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The Reflector

The Student Newspaper of Mississippi State University

The Reflector

The Student Newspaper of Mississippi State University

The Reflector

HB 240 will not protect children from gang violence

Gangs are bad, right? While you may be eager to respond with an enthusiastic “yes” and jump behind any legislation that aims to address problems associated with gangs, it is important to first consider the far-reaching implications of these policies. 

Republican Senator Brice Wiggins is leading the brigade of legislators who are aiming to address an apparent increased gang activity in Mississippi. 

Even though Wiggins’ Senate Bill 2027 died in committee, he continues to advocate on behalf of another bill, HB 240, which would achieve a similar cause of broadening the definition of gang activity and increasing penalties for those associated. 

Although tough-on-crime rhetoric tends to make one feel good about reducing crime, harsher criminal penalties are not always the best answer, especially when dealing with an issue as complex as gang activity.

Members of the legislature who support these broadened definitions point to the level of gang activity occurring in Mississippi. In an interview with The Clarion Ledger, Governor Phil Bryant compared this local gang activity with the actions of ISIS and having organization that is similar to the Mafia. 

However, a study authorized by the Mississippi Legislature in 2014 found that both the rate of gang activity and the organization of gang culture has changed. 

The $500,000 study was conducted by BOTEC Analysis Corporation upon the state legislature’s request and looked closely at the varying opinions and recent presence of gangs in low income communities around Jackson. 

BOTEC stated the cause of crime was not rooted in the typical idea of gang retaliation but if anything, was a result of loosely connected groups of people that do not necessarily fall under the definition of gang.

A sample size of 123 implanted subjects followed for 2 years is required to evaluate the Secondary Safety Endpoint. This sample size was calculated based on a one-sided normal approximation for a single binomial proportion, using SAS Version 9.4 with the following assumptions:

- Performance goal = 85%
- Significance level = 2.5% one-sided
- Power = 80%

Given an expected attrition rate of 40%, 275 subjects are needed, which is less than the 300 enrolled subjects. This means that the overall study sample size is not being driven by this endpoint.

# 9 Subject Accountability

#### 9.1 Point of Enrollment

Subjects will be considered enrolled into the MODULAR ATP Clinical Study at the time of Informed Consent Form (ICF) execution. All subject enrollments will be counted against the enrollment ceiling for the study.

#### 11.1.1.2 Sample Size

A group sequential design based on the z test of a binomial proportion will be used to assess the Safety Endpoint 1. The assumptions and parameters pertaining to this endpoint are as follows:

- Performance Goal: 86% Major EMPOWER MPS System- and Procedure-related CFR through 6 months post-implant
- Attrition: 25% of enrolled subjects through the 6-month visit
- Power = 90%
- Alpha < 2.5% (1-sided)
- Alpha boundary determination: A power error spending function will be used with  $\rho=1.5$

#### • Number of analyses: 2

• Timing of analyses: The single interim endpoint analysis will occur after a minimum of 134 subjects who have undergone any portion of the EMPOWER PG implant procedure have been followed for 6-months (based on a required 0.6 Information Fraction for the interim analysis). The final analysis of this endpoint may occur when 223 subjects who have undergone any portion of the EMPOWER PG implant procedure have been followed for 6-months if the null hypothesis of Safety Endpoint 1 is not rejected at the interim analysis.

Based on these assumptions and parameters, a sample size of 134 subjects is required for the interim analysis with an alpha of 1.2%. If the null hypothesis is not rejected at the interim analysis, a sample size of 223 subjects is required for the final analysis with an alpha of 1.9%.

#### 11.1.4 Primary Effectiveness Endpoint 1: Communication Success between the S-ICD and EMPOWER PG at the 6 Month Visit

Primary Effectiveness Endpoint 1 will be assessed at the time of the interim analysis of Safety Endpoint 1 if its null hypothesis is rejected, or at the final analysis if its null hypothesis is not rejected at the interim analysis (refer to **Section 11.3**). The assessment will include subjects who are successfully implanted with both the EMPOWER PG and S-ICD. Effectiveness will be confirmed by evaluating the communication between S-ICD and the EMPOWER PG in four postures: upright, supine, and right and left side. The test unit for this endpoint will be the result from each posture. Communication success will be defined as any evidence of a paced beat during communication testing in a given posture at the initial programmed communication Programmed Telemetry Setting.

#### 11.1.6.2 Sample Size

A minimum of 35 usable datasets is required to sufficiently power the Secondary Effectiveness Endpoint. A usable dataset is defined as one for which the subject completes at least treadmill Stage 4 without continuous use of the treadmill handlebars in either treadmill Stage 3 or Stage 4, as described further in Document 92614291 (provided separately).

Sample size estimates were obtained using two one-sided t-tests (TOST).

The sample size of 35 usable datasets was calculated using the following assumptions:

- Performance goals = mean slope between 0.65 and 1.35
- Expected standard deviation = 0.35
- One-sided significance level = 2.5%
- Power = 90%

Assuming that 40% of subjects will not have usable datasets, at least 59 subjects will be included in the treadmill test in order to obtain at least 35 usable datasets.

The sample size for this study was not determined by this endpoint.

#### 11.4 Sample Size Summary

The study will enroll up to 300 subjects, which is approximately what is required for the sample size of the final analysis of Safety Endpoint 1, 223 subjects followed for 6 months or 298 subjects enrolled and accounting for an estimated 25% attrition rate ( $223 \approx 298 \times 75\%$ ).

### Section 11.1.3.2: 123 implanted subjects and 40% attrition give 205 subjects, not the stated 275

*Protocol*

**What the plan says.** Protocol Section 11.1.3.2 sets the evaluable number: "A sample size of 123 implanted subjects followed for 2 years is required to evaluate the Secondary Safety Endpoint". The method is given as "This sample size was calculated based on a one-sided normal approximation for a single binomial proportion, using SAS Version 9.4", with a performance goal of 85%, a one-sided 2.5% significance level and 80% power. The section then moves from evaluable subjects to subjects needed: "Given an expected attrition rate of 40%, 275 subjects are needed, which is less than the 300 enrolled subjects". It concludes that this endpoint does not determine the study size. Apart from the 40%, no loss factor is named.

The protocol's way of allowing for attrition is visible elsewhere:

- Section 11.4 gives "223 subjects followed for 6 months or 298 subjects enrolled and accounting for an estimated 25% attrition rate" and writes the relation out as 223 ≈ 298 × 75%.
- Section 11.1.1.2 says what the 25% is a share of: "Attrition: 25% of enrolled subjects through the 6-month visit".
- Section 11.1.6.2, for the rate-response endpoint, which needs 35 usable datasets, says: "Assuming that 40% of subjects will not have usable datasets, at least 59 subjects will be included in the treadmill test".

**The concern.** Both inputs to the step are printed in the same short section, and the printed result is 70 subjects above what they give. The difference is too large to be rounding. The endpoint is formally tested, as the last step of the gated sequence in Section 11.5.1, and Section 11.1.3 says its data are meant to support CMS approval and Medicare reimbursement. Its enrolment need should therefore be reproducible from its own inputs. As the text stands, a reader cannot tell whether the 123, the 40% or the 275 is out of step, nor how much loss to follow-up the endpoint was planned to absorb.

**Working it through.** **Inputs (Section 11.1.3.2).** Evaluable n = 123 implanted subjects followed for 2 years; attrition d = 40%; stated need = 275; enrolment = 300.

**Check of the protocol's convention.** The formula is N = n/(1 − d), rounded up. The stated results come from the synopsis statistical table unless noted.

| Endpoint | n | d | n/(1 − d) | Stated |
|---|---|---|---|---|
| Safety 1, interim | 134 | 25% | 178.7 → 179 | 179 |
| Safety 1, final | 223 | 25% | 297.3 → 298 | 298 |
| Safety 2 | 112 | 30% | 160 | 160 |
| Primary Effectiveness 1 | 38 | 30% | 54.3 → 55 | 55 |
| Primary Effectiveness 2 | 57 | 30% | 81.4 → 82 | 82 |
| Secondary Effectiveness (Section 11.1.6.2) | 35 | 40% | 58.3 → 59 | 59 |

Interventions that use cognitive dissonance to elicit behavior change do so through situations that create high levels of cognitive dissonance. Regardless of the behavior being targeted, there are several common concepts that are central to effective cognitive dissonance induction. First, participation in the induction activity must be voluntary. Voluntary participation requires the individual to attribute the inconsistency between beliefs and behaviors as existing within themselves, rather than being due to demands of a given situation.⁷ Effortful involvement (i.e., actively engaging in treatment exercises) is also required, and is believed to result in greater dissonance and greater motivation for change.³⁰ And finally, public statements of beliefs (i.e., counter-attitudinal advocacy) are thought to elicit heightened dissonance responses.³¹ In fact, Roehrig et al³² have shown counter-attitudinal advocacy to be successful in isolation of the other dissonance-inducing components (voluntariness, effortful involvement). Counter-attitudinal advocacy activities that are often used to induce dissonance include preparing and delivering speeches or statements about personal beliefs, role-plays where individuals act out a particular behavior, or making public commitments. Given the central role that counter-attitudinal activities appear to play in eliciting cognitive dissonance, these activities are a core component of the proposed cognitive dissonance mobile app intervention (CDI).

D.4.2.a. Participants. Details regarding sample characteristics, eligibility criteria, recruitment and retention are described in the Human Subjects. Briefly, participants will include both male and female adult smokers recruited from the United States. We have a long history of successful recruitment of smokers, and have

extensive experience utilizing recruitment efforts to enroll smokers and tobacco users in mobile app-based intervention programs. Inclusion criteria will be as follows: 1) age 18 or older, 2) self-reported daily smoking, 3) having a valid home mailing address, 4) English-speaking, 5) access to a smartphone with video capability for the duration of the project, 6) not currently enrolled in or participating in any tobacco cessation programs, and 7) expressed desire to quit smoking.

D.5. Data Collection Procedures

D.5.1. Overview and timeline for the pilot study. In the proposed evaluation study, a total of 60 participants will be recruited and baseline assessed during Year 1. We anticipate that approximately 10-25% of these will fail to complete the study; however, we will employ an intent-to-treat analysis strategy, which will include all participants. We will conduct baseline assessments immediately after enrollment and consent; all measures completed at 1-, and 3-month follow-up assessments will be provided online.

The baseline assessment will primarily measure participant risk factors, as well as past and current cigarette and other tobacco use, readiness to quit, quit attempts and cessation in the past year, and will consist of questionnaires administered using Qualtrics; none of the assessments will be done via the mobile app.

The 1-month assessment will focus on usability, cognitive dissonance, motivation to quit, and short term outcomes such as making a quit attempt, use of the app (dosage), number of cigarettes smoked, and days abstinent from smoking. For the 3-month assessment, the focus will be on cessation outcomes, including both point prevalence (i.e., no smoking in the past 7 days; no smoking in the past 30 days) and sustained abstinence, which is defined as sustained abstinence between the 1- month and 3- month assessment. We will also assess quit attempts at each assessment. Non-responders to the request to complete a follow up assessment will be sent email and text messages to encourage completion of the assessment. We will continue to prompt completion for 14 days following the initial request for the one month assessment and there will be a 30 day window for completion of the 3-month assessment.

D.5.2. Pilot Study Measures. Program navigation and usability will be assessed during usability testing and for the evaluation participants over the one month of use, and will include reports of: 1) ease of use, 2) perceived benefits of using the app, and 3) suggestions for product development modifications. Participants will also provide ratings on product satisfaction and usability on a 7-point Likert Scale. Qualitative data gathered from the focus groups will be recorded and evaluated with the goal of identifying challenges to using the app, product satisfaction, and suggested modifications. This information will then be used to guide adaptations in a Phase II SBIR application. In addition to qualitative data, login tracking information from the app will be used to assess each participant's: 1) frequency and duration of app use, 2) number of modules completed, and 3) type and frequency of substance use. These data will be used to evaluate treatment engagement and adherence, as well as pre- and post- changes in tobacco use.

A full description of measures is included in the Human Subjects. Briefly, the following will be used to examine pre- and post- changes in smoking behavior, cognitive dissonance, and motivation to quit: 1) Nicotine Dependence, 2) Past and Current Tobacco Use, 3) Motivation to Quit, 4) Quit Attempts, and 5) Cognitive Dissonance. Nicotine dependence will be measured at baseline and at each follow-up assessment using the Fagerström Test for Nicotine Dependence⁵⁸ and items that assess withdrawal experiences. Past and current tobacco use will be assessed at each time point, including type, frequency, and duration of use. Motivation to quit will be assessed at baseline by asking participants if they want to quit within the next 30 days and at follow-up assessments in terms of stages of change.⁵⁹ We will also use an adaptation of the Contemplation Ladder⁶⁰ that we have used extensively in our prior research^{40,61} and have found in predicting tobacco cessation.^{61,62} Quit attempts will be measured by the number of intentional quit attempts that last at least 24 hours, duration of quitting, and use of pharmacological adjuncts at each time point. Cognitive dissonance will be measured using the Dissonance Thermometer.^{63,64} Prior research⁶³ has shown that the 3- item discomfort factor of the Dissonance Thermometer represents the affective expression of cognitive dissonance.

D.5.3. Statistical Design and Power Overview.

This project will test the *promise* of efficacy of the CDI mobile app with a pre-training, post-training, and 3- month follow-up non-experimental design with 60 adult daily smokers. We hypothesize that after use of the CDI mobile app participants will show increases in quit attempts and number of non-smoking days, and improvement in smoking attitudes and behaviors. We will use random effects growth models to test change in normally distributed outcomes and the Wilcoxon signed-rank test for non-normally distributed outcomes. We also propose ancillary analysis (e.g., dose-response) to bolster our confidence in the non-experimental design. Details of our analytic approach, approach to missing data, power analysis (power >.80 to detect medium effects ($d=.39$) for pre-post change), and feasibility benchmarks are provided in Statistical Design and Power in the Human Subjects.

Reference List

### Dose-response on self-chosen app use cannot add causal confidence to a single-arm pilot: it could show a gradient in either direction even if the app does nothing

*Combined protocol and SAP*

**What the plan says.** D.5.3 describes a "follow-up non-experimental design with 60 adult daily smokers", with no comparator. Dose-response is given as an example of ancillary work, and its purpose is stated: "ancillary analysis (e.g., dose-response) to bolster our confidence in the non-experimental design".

BOTEC stated, “Experts agree that the term ‘gang’ is unimportant in addressing crime problems.” BOTEC’s report recommended evidence-based practices of addressing crime rates and states the best precaution against gang activity is improving conditions such as poverty and high drop-out rates, which perpetuate the problem. 

After authorizing the $500,00 study to examine gang activity and causes of crime, it is nonsensical for the legislature to then pass policy that completely ignores the study’s findings. 

Not only does it reject the report’s findings, but it advocates for policies that would worsen the issue of gang involvement and criminal activity.

BOTEC’s report additionally warned that increased jail time would not reduce recidivism rates among offenders. BOTEC cautions, “If jails are a breeding ground for gang involvement, minimizing the length of pre-trial detention should be a priority to ward off further reason for young men to affiliate.” 

Hyper-criminalization is a giant step backwards in a time where Mississippi must make reducing the incarcerated population a priority. 

The problem with bills such as HB 240 is they broaden the definitions of gangs and gang members in a way that places too much discretion in the hands of police and prosecutors. Descriptors such as, “style or color of clothing or hairstyle, common name, hand sign, slogan, or graffiti,” are used to identify gang involvement. 

This grants prosecutors the authority to apply heightened punishment on individuals who fall into these broad categories and can also lead to overregulation by police. 

Some states maintain gang databases based on a range of factors. In California, an audit of its database found that 42 individuals who “admitted to being members” were under 1-year-old according to a 2016 Buzzfeed article. 

More importantly, this is not the first time, and doubtfully is it that last, that lawmakers have used rhetoric calling for tough on crime laws to disguise a policy that will only further systemic bias towards a particular race. 

HB 240, although carefully concealed in a bill that appears to protect children from gang violence, will do little to offer a solution for gang activity in Mississippi and will work in blatant disregard of BOTEC’s findings. 

A bill that fails to recognize the complexity of crime by describing gang activity with sweeping, overstated generalizations is not a bill that truly represents the best interest of the state, nor is it one that adequately protects our state’s children from criminal engagement. 

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HB 240 will not protect children from gang violence